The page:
Honorary doctors, Faculty of Theology conferment ceremony at the University of Helsinki, 9 June 2017
Bishop of Helsinki Irja Askola (b. 1952) graduated with a Master of Theology degree from the University of Helsinki in 1975. During her career, she has held demanding positions both in Finland and abroad, including in organisations such as the Conference of European Churches, the Diaconia University of Applied Sciences and the Diocese of Espoo. Dr. Askola was among the first women in Finland to be ordained as a priest, and in 2010 she was elected as Bishop of the Diocese of Helsinki. She is not only well-known as a bold participant in social debate, but also as a poet and columnist.
Professor Christine Helmer (b. 1965) is Arthur E. Andersen Teaching and Research Professor, and Professor of German and Religious Studies at Northwestern University in Evanston, Illinois (USA). Her research focuses on the historical and intellectual significance of academic theology as well as on the contribution of the theological perspective to society and other academic fields. Dr. Helmer spent the year 2012–2013 as the Marie Curie EURIAS (European Institutes of Advanced Study) Fellow at the Helsinki Collegium of Advanced Studies, has cooperated with numerous Finnish scholars and was a member of the international review committee for the Faculty of Theology in 2015.
Professor Kim Knott (b. 1955) is an internationally distinguished scholar of religions based at Lancaster University in the UK. She has developed a spatial methodology for the study of religions, investigated the conceptual relationship between religion and non-religion, written extensively about media portrayals of religion, and has focused especially on religions with Indian roots in the Western world. Dr. Knott has served as General Secretary of the European Association for the Study of Religion. Since the early 2000s, she has actively collaborated with Finnish scholars.
Professor Hartmut Lehmann (b. 1936) is an award-winning historian and church historian of international standing, who has maintained close ties with the Faculty of Theology at the University of Helsinki for some 30 years. Besides his home country of Germany, he has worked at universities and research institutes in the United States and Australia. He is an honorary member of the American Academy of Arts and Sciences, and received an honorary doctorate in theology from the University of Basel in 1999. In his works, he has focused especially on the nature and impact of Protestantism and the manifestations of secularisation.
Professor Christoph Levin (b. 1950) held a professorship in Old Testament theology at the University of Munich from 1998 to 2016. He is a corresponding member of the Göttingen Academy of Sciences and Humanities and an external member of the Finnish Academy of Science and Letters. From 2010 to 2013 he was the president of the International Organization for the Study of the Old Testament. He has published numerous prestigious works on the Pentateuch and the prophetic books, from which he has expanded his research perspective to include both the religious history of ancient Israel and Judah and the theology and hermeneutics of the Old Testament. Dr. Levin’s research illustrates the complicated and many-phased history of the Old Testament.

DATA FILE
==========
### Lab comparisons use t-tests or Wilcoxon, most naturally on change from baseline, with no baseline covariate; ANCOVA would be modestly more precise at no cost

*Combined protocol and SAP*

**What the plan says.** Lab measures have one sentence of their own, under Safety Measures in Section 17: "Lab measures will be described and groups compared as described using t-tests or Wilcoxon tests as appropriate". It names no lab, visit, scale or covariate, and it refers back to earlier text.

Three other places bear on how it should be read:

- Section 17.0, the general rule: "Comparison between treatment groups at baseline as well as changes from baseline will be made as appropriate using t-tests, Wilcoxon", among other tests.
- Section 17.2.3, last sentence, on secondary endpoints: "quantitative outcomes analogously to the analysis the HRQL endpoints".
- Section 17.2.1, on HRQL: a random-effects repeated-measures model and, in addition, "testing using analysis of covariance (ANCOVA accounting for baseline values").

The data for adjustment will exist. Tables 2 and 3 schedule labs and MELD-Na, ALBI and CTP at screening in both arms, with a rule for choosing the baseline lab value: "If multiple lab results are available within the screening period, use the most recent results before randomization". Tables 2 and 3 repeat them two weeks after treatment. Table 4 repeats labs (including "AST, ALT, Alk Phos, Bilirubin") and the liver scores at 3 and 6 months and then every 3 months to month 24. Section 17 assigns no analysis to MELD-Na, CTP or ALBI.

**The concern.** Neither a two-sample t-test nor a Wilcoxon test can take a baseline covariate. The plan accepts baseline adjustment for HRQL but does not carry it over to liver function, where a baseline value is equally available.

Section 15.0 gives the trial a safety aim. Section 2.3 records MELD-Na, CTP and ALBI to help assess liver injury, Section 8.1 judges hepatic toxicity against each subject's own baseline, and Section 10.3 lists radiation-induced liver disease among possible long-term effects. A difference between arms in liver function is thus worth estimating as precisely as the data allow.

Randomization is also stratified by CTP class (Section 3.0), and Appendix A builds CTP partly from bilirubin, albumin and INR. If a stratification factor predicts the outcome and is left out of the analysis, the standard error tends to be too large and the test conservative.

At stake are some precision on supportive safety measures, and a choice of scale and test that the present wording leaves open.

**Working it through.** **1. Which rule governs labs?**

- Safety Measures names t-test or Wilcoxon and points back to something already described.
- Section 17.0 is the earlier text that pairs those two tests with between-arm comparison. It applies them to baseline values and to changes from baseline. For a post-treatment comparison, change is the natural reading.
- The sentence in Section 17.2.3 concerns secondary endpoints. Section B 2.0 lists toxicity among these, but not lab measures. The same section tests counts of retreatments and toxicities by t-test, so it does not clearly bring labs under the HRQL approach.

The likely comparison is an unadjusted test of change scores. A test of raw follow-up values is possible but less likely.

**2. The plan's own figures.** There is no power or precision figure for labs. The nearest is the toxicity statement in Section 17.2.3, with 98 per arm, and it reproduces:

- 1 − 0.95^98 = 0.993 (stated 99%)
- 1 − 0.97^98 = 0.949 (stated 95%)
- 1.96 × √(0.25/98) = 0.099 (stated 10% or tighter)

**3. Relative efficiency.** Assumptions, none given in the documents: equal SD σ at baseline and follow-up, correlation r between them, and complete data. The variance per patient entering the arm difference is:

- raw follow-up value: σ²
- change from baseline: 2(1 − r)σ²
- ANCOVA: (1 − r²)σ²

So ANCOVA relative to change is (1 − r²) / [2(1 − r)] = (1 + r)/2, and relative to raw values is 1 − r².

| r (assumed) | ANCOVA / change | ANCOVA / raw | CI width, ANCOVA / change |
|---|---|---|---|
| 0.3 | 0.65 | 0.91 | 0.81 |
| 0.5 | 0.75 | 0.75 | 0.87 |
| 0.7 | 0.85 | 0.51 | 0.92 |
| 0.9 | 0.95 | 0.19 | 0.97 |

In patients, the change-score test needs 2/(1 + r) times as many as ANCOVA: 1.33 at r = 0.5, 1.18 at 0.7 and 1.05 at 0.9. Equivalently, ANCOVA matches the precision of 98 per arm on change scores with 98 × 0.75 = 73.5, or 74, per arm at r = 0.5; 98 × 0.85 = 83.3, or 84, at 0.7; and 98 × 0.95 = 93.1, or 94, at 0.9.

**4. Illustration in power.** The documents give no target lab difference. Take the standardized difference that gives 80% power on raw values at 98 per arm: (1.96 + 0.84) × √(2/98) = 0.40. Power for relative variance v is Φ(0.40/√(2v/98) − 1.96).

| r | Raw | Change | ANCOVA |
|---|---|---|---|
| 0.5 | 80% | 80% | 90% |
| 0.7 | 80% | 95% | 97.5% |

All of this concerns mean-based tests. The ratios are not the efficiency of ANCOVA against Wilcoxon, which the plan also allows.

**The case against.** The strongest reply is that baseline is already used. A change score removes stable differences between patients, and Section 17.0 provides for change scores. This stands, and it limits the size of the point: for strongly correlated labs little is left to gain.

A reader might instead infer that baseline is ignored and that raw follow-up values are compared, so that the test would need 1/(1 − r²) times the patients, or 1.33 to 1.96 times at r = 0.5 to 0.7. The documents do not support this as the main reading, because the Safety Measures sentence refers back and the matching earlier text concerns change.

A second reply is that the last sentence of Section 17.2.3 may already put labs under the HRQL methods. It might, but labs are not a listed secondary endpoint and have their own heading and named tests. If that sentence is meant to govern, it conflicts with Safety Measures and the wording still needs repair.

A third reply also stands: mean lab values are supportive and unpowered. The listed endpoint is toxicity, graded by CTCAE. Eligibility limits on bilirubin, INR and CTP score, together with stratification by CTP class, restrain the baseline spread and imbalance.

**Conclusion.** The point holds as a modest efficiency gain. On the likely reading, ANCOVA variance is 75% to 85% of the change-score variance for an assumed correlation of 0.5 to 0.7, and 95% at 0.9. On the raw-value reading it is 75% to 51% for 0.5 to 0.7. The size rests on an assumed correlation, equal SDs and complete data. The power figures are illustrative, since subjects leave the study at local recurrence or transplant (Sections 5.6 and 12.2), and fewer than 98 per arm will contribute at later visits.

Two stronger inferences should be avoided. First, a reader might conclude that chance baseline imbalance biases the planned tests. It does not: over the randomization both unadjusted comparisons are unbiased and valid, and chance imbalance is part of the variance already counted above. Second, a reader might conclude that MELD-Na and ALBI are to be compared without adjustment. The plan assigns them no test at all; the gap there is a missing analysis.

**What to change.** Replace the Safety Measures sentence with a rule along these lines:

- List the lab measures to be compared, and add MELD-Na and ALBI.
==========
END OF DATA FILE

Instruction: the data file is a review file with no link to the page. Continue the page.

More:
Monsignore Vello Salo (b. 1925) served as professor of Old Testament studies in Mosul, Iraq, from 1966 to 1969 and in Toronto, Canada, from 1976 to 1991. At the University of Tartu, he held the professorship of Old Testament studies from 1993 to 1994 and the professorship in Estonian literature from 2011 to 2012. From 1996 to 2005, he headed the commission investigating repression by the occupying Soviet regime in Estonia (Okupatsioonide repressiivpoliitika uurimise riiklik komisjon). Until the present, he has also served as the Father of the Pirita Convent. Dr. Salo has made significant contributions to the study of Estonian literature and the theological education of Estonia’s various churches and the Estonian veterans who fought in the Finnish Army during World War II.
Professor Friedrich Schweitzer (b. 1954) holds the chair in religious education and practical theology at the University of Tübingen. He is a leading international and European expert with broad-ranging knowledge of religious education and practical theology. In his extensive works he has discussed religious education in our modern multicultural world and examined the religious rights of children. Thanks to Dr. Schweitzer, research on the religious development of individuals has taken great steps forward. He has also had decades long collaboration with Finnish theologians.